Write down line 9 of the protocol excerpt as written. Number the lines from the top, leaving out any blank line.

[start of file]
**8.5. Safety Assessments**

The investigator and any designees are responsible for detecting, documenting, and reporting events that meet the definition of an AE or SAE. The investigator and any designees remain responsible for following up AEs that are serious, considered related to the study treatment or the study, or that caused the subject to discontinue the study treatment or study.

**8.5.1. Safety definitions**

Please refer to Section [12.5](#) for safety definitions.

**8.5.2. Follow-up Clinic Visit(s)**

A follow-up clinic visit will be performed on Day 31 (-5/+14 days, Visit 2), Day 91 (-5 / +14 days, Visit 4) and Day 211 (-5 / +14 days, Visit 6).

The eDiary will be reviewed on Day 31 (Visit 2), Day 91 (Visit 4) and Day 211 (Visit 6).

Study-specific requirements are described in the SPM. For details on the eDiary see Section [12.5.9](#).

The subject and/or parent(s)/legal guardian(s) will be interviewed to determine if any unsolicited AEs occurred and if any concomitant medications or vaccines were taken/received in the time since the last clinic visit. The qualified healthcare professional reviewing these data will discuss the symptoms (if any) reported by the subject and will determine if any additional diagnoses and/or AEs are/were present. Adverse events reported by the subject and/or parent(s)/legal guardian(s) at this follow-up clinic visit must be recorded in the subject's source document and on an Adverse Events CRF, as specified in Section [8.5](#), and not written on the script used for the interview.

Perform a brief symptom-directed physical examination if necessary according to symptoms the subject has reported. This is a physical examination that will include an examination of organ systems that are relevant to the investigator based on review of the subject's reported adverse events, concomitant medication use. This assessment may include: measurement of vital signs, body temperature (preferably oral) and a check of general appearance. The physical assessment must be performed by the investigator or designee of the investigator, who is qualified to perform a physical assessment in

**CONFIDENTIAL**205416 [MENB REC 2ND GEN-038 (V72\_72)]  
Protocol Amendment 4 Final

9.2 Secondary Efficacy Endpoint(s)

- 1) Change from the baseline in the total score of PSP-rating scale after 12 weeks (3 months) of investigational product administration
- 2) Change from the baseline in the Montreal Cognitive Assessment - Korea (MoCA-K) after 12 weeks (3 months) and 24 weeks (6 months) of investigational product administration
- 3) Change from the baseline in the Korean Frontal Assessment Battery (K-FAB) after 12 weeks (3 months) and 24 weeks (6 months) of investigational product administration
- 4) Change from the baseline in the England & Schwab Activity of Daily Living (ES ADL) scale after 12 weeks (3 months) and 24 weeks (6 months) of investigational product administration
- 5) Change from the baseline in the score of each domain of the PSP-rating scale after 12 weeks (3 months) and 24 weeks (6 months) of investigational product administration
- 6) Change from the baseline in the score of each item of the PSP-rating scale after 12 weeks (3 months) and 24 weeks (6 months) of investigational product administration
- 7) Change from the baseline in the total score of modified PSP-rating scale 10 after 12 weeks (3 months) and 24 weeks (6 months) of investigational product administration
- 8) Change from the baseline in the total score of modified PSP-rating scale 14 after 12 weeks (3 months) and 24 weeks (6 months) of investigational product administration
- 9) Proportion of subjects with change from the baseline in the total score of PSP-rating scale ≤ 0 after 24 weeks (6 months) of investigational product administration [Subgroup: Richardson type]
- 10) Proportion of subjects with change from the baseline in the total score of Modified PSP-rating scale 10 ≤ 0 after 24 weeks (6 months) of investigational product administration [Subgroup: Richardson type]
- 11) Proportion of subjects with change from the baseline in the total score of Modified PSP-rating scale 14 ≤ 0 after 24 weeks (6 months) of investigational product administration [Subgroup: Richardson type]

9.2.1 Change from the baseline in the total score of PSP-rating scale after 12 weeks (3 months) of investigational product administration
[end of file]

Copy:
The subject and/or parent(s)/legal guardian(s) will be interviewed to determine if any unsolicited AEs occurred and if any concomitant medications or vaccines were taken/received in the time since the last clinic visit. The qualified healthcare professional reviewing these data will discuss the symptoms (if any) reported by the subject and will determine if any additional diagnoses and/or AEs are/were present. Adverse events reported by the subject and/or parent(s)/legal guardian(s) at this follow-up clinic visit must be recorded in the subject's source document and on an Adverse Events CRF, as specified in Section [8.5](#), and not written on the script used for the interview.